Larry Hurtado writes about a book he recently discovered on reading habits in the Roman world.
In the course of working up a commissioned article on the reading of texts in early Christianity, I’ve come across a work that I confess I hadn’t known of before, but that deserves to be noted by anyone interested in the subject of reading and texts in the Roman period: Emmanuelle Valette-Cagnac, La lecture à Rome: rites et pratiques (Paris: Belin, 1997).
Indeed, I’m embarrassed that it’s taken 16 years for me to have learned of the book. But that must say more about me than about the book, for it’s a goldmine. After a helpful discussion of the Latin vocabulary of reading (focused on legere, lectio, recitare), there are chapters on “lectio tacita” (essentially, silent reading), epitaphs (in which there is the conceit of the dead speaking to the readers), “recitatio” (the reading aloud of texts in/for gatherings), the political forms of recitatio (e.g., reading of laws, etc.), and the role/place of public reading in religious settings.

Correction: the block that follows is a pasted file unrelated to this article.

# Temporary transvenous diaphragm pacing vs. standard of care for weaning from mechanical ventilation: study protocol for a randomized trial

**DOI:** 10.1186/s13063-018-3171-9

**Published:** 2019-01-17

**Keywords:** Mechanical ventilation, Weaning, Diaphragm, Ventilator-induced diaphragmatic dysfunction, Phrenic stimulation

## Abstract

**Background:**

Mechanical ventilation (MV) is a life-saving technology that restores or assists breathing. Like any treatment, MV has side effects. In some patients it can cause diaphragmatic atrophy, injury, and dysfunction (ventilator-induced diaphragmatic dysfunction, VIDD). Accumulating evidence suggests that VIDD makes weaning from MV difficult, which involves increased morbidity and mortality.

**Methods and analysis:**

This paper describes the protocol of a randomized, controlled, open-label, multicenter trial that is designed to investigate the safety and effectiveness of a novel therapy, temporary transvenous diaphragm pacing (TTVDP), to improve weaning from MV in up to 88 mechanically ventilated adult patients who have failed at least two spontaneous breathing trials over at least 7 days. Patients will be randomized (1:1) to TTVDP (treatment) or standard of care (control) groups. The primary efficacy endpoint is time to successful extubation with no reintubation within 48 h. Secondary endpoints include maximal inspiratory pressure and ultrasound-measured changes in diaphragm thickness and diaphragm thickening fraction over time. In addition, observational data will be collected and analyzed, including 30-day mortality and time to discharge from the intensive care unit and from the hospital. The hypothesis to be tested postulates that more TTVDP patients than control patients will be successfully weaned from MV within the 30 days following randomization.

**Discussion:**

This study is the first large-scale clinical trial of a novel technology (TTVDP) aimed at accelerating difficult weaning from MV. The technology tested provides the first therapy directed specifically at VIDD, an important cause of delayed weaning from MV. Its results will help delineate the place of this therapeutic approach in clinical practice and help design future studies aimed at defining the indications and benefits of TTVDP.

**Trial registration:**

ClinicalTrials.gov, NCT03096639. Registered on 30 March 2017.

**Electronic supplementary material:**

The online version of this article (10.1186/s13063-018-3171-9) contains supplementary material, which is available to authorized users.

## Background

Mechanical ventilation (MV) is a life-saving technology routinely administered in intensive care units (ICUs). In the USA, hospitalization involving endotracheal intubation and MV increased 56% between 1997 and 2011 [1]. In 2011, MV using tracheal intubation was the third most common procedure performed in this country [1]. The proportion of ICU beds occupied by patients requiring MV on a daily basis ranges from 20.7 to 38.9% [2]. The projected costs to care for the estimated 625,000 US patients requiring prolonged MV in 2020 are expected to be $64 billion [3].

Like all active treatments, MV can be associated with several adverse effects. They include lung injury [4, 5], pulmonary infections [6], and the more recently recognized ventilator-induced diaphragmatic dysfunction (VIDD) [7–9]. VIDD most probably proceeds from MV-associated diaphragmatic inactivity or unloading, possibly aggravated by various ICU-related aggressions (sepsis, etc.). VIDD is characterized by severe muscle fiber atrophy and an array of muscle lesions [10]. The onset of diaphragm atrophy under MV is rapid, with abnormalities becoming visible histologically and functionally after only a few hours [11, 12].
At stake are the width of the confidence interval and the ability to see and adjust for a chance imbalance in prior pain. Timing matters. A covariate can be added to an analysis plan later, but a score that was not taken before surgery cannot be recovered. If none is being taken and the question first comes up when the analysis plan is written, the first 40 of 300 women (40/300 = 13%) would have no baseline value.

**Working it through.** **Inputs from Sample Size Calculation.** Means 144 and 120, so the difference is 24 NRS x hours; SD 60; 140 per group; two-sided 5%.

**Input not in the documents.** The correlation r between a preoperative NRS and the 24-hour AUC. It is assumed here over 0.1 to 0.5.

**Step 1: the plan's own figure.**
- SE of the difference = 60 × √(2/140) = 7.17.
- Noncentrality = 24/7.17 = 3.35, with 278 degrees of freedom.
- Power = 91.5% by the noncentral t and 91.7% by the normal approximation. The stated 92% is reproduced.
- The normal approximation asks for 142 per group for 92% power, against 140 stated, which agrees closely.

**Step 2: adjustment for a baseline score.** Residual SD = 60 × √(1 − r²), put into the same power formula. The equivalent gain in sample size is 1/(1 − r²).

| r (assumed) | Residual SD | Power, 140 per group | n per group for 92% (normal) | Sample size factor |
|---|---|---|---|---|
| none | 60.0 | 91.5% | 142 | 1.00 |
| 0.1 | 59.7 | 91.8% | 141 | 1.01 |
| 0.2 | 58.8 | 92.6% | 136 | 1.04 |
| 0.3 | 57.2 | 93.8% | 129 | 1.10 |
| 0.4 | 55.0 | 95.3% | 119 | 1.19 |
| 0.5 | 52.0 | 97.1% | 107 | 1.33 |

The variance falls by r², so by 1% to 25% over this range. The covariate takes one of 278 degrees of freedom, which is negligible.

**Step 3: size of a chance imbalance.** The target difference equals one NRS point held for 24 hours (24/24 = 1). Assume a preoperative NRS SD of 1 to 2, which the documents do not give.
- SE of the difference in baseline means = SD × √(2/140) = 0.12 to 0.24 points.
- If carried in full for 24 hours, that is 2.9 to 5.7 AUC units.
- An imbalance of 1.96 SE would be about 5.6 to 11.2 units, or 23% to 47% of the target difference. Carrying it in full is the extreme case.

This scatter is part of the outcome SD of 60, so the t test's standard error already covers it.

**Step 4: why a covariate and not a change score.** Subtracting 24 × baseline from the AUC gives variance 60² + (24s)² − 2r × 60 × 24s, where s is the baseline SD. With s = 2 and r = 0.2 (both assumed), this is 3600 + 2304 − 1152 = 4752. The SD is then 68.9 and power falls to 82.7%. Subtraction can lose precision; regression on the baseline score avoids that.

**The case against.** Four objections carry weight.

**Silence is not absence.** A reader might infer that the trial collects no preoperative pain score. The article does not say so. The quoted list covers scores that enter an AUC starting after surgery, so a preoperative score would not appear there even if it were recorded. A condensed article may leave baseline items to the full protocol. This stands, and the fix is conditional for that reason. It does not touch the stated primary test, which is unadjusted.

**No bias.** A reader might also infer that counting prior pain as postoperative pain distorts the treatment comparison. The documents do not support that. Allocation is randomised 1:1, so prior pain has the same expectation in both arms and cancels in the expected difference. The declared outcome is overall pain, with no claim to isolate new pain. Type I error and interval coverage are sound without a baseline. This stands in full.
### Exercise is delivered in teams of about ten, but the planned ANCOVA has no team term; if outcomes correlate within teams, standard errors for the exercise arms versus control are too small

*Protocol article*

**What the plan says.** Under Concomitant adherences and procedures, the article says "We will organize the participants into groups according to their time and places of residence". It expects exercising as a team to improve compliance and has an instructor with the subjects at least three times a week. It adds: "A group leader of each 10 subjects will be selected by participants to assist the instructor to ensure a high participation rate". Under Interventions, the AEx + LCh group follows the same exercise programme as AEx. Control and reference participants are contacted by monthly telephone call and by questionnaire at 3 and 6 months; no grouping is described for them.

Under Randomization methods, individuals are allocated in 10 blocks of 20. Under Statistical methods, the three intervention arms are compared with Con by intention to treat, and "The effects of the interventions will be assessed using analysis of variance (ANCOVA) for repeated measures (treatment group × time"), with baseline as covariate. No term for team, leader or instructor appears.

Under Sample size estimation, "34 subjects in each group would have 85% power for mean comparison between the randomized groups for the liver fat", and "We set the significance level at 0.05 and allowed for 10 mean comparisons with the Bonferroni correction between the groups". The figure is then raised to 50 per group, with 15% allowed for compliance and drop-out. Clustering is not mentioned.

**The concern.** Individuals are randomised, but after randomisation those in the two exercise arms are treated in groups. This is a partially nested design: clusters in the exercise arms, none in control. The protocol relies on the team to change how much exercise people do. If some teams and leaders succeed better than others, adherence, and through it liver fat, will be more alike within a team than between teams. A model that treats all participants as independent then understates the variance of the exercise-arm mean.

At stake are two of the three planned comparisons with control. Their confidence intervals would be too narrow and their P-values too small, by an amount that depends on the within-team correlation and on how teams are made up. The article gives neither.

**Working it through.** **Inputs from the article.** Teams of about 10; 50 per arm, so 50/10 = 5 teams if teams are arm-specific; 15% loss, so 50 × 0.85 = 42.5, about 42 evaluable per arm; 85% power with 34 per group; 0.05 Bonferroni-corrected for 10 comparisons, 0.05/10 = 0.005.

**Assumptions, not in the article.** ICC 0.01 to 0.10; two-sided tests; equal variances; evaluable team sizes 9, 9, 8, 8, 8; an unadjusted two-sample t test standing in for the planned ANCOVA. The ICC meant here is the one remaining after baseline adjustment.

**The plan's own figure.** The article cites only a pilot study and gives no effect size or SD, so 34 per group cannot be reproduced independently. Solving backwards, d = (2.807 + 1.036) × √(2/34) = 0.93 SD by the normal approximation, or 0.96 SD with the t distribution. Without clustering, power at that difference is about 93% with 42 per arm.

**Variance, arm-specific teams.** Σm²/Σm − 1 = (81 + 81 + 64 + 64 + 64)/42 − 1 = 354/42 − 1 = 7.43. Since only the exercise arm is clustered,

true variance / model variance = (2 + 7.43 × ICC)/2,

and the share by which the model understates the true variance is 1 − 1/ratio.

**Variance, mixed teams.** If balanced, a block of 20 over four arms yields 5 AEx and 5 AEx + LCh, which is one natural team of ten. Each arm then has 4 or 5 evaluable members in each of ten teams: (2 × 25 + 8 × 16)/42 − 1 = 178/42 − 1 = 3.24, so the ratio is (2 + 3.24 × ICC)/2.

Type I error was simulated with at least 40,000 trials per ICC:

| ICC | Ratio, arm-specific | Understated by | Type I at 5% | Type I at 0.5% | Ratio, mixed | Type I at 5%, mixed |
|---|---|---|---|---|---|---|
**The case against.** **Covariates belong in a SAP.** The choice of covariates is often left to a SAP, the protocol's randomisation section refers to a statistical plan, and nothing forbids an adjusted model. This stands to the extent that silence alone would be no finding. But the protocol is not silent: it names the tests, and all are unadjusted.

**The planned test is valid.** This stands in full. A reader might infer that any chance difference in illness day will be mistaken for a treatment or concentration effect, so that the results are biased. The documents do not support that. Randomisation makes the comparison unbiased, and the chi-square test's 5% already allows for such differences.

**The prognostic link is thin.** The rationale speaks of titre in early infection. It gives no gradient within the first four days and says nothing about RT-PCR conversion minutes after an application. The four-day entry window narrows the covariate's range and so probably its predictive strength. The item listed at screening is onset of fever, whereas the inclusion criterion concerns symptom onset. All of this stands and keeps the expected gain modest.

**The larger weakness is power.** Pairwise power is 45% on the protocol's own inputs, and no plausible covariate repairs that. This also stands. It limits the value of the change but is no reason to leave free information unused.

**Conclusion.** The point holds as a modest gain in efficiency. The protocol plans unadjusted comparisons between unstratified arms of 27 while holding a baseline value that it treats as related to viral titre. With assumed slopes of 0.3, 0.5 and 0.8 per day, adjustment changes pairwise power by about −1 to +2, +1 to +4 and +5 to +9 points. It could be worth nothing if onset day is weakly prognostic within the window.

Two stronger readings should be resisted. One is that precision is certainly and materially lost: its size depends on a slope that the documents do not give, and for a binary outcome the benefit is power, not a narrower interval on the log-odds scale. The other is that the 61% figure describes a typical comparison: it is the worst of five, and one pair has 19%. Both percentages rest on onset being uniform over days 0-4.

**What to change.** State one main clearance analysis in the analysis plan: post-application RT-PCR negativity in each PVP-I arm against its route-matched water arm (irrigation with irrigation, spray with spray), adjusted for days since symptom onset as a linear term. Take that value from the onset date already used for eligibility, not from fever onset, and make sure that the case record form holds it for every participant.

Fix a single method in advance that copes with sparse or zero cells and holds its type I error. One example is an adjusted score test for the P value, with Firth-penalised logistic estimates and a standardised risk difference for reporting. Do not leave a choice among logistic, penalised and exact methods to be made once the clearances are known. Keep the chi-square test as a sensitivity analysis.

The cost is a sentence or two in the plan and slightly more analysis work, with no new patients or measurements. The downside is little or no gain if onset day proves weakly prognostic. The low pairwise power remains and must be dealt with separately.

Describing her approach as an kind of anthropological one, she aimed to set out the social situations in which reading took place in the Roman world. There have been numerous publications on such questions as whether the Romans could/did read silently (the answer is an emphatic “yes,” contrary to some ill-judged earlier claims, which continue to be echoed), and more recently William Johnson has published some very interesting work on the reading of texts in “elite” reading circles of the Roman era: William A. Johnson, “Toward a Sociology of Reading in Classical Antiquity,” American Journal of Philology 121 (2000): 593-627; William A. Johnson, Readers and Reading Culture in the High Roman Empire: A Study of Elite Communities (Oxford: Oxford University Press, 2010). But, to my knowledge, Valette-Cagnac’s work remains unmatched in breadth of analysis, and so essential for further scholarly work.
The overall effect is to reinforce the important roles that reading of texts had in the Roman era (contrary to oft-echoed claims that the enjoyment of “orality” meant that texts were less important). This has obvious relevance for our understanding of earliest Christianity, as I aim to show in the article under preparation.